Tuesday, January 26, 2010


Lightning and thunder are the easily observed (and heard) phenomena that are associated with storms, specifically thunderstorms. Although lightning is a very common and well known occurrence, the actual nature of lightning, and the variety of types, are relatively unknown.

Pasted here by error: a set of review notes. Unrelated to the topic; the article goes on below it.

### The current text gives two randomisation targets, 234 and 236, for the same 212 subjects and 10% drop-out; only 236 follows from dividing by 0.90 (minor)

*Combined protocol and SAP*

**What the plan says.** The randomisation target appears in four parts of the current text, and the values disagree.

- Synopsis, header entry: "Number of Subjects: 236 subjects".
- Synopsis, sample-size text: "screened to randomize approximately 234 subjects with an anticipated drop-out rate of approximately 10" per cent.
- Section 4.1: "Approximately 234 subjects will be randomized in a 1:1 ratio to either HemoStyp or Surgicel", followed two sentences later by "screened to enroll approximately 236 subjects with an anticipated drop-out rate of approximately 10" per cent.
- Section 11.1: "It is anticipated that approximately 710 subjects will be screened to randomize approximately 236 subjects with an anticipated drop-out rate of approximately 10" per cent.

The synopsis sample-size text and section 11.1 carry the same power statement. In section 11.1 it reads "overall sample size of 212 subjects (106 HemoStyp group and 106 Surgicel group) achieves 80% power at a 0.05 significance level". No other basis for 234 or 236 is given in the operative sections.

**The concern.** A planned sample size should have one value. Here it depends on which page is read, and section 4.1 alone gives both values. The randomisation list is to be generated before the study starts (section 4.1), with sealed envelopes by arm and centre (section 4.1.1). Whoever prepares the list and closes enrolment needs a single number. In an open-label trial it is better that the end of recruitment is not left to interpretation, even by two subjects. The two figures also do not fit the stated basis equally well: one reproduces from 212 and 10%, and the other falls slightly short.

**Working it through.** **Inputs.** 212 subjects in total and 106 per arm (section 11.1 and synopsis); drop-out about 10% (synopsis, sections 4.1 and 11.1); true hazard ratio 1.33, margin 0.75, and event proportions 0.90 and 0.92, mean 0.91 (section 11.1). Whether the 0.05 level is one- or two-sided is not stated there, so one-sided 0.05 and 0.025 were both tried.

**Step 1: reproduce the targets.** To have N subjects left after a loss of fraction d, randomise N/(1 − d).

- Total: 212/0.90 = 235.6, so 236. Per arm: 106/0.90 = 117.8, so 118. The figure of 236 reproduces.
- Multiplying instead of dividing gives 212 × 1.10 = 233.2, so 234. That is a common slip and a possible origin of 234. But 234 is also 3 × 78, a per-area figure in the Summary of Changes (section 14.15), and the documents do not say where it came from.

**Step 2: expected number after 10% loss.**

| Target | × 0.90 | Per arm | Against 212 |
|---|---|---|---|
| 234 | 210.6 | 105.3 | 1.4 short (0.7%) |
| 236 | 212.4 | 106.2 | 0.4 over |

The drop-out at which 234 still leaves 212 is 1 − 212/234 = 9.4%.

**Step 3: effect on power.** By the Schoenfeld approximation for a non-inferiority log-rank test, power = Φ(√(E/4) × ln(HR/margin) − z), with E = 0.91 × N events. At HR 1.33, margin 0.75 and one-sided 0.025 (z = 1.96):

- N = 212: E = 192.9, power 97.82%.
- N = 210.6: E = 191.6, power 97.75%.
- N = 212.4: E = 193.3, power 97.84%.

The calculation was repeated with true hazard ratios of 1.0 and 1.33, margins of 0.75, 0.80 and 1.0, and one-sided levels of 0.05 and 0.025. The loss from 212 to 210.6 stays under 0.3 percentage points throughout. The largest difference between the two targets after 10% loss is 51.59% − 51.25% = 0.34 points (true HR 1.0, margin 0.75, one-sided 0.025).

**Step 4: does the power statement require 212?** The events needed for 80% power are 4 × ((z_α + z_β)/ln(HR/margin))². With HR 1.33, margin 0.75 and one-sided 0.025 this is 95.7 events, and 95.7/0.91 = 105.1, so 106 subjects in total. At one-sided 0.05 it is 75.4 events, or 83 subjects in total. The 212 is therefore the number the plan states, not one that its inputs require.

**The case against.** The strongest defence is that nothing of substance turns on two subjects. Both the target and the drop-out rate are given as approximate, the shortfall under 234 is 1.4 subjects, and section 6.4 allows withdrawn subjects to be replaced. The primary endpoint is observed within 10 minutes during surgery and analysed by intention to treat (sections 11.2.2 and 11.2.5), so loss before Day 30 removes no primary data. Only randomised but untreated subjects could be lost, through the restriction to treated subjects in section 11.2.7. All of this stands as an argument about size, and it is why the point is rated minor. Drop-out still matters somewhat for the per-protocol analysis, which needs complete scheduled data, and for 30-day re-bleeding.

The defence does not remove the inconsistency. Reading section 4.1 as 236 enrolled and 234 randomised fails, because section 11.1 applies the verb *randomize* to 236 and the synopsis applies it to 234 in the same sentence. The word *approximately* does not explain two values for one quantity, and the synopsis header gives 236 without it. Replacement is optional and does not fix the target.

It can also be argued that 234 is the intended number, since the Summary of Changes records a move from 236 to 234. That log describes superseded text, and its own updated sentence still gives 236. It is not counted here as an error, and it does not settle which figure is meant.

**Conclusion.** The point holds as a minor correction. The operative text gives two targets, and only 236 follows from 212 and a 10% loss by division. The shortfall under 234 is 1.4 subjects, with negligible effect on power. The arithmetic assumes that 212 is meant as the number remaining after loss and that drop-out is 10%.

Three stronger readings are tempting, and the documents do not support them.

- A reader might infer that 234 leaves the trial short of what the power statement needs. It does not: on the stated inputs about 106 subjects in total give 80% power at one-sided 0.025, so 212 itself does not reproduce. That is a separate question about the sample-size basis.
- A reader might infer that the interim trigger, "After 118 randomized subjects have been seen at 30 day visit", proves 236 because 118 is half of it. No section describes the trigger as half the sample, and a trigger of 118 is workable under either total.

The best known type of lightning, called cloud-to-ground lightning, originates when ionized particles in a cloud form an electric field. It is unknown from where the negatively charged particles come from, probably from space in the form of solar wind. These ionized particles form a substance called plasma. (see here) This plasma in the cloud is negatively charged for normal lightning, and forms a large electric field. This electric field is strong enough to attract positively charged particles to cluster on the ground. As the storm moves across the sky, a group of particles follows a similar path along the ground. Soon, enough particles have accumulated and the negatively charged particles flow from the cloud downward. During this process, the flow of particles can split into many different paths, causing the phenomenon we know as fork lightning. We cannot see this part of the lightning's development, because the voltage is relatively low in this stage. In fact, the process that brings streams of negative particles down from the cloud taking a "long" time, relative to the flash, sometimes lasting up to a second. As the particles approach the ground, the attraction becomes powerful enough that the positive particles on the ground start to defy gravity, and soar upward. Then, the particles meet. Suddenly, the positively charged particles can neutralize their counterparts in the cloud easily by moving along the path. A huge movement of positive particles follows, resulting in a flow of energy 500 times larger than previously, heating the surrounding air to a remarkable temperature of 60,000 degrees. This flow, the original stroke of which lasts only a few milliseconds, is the flash we see. Additional flows of particles can occur in the next few hundred milliseconds, which add more flashes to the first.